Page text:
As my fingers hit the keys, the sun is out, there are green things growing in my yard, and it well and truly looks like spring might be here. It’s the time of year when a food-lover’s mind turns to farmers’ markets and vacant-lot foraging, but there’s still a whole lot of waiting to do. For the next month or so it’s more of the same old dry goods, imported produce and, if you’re very lucky, berries you smartly stashed in the freezer last year.
But you know what’s just as good now as it was when I made it last year? Chutney, that’s what. There’s a bit of a chutney glut at my house, since I have, in the past, tended to make great huge batches of it and then failed to give it away as intended. I also have a very hard time saying no to chutney from other people’s kitchens, since everyone’s chutney recipe is different. I wouldn’t go so far as to call it an obsession, but it certainly is an accumulation.
Now, you have probably encountered chutney in one of two contexts: as an accompaniment to Indian cooking, or as a condiment to go alongside cheeses and meats. The chutneys you encounter with Indian food vary widely, from syrupy tamarind sauce to chunky spiced vegetable relishes. Some are made from cool, mouth-refreshing ingredients like mint, while others are quite zippy indeed. The chutneys you might find on a cheese plate are a little different. They’re generally made of fruit, with lots of sugar and vinegar, and tend to be rather thick. They’re usually chunky, and commercial ones are often quite sticky – think Major Grey’s mango chutney. Strictly speaking, sauces like ketchup and HP Sauce could be considered chutneys, since the have all the classic chutney ingredients: fruit, sugar, vinegar, and a collection of spices.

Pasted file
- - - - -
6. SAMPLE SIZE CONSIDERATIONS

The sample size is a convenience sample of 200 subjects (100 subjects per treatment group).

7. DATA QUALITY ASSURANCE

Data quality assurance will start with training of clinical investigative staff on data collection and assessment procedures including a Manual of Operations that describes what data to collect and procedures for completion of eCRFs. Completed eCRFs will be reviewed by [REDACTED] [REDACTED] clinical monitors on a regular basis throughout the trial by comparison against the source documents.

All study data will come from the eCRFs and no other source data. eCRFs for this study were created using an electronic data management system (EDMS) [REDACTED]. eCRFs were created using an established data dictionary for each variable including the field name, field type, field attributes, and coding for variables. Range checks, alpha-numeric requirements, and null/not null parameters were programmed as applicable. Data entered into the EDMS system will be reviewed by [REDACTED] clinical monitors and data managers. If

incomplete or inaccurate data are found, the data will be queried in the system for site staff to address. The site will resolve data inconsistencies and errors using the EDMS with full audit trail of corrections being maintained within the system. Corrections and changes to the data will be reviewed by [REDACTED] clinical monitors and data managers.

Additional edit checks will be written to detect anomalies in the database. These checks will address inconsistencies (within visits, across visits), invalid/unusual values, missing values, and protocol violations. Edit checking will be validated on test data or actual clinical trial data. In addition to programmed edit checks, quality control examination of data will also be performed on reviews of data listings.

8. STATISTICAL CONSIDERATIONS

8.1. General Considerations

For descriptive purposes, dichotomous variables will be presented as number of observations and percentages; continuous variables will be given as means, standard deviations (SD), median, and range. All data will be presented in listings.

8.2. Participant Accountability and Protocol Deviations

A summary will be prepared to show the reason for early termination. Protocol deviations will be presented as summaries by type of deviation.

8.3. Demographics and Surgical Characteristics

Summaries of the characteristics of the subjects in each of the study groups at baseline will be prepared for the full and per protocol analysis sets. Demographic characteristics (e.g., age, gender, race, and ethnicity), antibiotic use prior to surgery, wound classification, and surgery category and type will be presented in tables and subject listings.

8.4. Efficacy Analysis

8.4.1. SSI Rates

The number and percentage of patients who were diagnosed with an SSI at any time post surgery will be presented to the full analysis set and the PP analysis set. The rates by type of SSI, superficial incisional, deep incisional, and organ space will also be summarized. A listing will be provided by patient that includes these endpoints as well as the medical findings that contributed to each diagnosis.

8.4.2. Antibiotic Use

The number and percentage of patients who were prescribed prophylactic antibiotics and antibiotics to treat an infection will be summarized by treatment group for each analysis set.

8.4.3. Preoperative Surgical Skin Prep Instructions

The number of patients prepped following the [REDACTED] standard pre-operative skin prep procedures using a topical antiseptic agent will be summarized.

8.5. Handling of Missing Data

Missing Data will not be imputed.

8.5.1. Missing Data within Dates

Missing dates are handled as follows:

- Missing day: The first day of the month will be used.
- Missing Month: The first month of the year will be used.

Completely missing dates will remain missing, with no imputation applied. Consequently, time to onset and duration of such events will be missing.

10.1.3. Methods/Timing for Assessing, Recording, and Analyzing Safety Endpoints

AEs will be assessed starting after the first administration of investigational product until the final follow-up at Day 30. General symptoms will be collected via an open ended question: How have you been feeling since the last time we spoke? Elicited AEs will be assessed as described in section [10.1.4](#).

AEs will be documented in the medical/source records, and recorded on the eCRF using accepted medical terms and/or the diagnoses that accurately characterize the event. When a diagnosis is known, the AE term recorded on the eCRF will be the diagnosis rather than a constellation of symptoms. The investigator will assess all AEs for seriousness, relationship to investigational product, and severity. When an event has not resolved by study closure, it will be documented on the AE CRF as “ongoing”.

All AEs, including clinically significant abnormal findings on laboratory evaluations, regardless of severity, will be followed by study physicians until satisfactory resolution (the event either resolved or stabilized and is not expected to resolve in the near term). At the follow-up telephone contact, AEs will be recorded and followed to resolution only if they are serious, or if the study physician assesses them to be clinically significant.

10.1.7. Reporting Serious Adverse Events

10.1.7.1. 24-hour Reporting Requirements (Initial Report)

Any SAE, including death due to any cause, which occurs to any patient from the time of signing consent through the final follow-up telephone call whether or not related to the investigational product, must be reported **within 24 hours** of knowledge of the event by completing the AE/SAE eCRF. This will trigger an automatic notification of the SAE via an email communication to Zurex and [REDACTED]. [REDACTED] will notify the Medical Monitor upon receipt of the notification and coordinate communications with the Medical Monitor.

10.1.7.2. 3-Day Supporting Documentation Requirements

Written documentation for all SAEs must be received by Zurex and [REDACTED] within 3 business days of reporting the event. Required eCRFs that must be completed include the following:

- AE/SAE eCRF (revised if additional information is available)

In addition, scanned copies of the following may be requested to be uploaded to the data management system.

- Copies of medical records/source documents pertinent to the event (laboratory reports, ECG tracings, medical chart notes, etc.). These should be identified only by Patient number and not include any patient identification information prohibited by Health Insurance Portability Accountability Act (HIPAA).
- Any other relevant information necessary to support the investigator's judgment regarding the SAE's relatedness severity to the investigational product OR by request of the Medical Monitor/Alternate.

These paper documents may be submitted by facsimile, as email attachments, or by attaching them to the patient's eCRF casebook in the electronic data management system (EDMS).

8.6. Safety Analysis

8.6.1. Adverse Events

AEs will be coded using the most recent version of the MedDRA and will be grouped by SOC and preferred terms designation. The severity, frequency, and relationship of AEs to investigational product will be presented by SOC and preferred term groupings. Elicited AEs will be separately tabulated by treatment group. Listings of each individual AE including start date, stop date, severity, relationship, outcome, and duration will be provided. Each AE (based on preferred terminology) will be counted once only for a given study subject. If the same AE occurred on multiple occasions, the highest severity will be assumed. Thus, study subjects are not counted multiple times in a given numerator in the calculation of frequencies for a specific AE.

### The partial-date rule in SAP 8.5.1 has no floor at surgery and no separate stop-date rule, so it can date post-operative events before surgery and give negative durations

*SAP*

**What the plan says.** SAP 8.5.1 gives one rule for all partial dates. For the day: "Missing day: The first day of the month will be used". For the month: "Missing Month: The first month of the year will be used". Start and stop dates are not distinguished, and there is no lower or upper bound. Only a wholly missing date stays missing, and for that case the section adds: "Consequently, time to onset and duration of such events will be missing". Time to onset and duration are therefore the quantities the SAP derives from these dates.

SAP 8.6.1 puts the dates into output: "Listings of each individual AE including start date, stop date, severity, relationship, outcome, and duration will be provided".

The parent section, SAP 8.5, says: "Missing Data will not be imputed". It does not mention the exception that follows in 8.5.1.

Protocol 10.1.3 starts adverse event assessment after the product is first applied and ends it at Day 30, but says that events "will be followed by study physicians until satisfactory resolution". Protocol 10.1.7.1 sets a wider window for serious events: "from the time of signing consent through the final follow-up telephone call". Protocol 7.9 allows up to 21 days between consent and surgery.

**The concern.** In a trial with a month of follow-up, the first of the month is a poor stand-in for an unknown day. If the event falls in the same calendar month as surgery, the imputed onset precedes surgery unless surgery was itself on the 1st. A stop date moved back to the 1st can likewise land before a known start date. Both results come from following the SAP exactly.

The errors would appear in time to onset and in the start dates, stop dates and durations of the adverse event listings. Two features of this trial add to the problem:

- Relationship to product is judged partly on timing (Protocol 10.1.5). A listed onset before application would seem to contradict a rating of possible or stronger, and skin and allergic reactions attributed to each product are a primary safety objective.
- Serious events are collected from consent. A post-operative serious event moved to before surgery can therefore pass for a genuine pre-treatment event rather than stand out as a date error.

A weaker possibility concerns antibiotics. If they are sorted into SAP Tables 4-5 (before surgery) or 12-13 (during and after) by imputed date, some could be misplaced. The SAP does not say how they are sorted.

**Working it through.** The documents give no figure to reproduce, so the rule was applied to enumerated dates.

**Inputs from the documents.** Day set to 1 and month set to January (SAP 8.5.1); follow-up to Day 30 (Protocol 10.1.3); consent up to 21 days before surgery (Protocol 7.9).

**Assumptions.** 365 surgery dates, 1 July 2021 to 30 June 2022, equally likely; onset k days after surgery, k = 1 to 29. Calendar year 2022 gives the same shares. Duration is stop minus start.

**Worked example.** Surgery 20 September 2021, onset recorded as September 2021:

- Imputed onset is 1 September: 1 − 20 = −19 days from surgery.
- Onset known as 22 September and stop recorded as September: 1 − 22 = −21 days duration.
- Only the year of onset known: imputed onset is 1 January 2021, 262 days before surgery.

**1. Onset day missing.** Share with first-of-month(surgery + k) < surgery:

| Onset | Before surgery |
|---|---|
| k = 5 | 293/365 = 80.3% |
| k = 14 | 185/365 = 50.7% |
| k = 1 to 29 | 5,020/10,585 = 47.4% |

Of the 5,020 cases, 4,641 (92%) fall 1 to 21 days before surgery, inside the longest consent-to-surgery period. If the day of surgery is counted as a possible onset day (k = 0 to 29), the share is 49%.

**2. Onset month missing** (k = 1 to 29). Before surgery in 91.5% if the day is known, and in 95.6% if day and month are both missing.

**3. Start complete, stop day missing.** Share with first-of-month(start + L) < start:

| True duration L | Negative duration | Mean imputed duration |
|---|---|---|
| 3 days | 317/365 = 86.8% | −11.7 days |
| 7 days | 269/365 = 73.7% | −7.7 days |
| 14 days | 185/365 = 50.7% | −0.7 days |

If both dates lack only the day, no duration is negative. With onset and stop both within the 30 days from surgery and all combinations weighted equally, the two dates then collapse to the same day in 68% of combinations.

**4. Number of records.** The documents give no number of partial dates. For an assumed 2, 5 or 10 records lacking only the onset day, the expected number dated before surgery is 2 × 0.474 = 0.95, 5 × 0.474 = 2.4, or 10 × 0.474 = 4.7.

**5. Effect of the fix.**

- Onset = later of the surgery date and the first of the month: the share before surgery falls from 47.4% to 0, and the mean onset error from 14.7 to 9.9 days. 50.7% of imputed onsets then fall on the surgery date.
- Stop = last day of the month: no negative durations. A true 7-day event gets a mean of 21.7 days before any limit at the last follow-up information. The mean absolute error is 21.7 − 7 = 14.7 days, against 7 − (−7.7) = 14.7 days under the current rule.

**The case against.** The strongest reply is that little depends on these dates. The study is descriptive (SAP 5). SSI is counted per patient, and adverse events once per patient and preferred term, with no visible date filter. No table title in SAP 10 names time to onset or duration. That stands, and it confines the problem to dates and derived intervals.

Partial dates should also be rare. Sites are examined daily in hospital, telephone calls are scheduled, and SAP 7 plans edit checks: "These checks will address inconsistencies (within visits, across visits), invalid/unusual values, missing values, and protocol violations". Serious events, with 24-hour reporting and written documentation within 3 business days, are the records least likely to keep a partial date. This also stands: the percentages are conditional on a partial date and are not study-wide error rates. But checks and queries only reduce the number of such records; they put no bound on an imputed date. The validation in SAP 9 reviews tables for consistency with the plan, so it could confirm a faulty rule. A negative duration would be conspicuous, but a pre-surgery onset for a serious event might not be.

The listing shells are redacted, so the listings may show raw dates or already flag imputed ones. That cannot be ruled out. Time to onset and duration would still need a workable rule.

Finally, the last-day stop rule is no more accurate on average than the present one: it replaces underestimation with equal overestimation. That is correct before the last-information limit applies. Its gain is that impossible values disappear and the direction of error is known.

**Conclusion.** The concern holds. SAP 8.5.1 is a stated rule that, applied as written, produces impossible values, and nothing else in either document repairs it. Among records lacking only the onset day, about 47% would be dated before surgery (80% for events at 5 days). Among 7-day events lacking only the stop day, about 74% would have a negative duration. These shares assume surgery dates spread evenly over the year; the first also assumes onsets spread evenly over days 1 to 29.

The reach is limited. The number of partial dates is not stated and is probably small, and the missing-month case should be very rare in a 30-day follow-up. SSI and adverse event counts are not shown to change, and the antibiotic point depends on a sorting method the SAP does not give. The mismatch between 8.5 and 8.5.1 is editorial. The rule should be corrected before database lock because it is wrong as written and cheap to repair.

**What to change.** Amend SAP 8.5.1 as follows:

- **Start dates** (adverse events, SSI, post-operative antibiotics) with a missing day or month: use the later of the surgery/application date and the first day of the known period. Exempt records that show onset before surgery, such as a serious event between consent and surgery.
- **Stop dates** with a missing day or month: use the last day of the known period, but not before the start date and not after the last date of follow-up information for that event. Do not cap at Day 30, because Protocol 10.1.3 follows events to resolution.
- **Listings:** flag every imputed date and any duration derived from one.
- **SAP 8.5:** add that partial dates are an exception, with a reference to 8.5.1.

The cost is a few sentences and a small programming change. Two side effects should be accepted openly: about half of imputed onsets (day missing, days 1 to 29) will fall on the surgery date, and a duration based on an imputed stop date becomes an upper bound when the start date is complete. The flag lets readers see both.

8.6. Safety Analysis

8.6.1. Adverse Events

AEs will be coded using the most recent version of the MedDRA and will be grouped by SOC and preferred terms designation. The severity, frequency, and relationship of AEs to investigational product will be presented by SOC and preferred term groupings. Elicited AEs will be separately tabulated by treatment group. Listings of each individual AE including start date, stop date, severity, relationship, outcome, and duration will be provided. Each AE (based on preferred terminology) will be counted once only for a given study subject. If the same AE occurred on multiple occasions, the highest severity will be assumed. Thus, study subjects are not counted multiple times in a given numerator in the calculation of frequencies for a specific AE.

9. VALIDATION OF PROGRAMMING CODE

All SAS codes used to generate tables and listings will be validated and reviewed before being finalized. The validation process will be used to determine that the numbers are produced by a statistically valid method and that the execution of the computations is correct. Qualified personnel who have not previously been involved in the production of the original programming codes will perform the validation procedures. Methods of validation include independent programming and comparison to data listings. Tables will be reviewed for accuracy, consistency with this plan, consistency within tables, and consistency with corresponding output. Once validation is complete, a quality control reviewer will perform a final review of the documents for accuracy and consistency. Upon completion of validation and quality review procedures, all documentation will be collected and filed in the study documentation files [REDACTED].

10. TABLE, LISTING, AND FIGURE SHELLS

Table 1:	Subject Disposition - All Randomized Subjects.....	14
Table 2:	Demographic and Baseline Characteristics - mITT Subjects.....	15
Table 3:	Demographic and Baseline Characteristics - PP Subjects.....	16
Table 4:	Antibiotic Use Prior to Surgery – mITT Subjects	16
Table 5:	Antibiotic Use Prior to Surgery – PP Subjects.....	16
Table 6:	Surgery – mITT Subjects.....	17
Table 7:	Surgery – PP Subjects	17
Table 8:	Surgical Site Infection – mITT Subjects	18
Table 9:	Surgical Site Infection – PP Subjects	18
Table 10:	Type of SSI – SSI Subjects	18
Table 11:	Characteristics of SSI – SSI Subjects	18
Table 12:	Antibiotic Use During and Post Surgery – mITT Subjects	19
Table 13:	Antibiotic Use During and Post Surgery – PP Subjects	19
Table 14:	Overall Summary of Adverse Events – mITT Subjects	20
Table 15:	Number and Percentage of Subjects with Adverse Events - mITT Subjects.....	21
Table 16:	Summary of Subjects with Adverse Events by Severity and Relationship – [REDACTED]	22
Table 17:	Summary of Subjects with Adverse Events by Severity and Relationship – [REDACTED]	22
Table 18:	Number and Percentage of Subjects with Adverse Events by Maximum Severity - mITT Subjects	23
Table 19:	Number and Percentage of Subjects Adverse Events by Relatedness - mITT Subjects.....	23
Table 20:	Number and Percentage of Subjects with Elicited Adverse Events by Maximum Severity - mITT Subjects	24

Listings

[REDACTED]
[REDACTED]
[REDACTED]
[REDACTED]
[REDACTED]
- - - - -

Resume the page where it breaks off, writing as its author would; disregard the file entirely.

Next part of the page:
How did an Indian condiment make its way onto the cheese and meat plates of the English-speaking world? It’s all part of the legacy of England’s colonial presence in India in the 18th and 19th centuries; the British there became rather accustomed to certain aspects of Indian cuisine, and they brought the parts they liked home with them. The English interpretation of Indian foodstuffs is fascinating, actually. Who could have known that the exotic spices of the Indian sub-continent would end up in a gravy to be sopped up by thick-cut chips as ballast against so many nights of drunken English revelry? And speaking of revelry, did you know that the gin and tonic is another relic of the British East India Company? Tonic water really is a tonic, in the medicinal sense, and it was consumed to help ward off malaria. Gin was added to make the stuff more palatable and to take the bitter edge off the tonic’s quinine flavour.
But I digress. Gin will make you do that.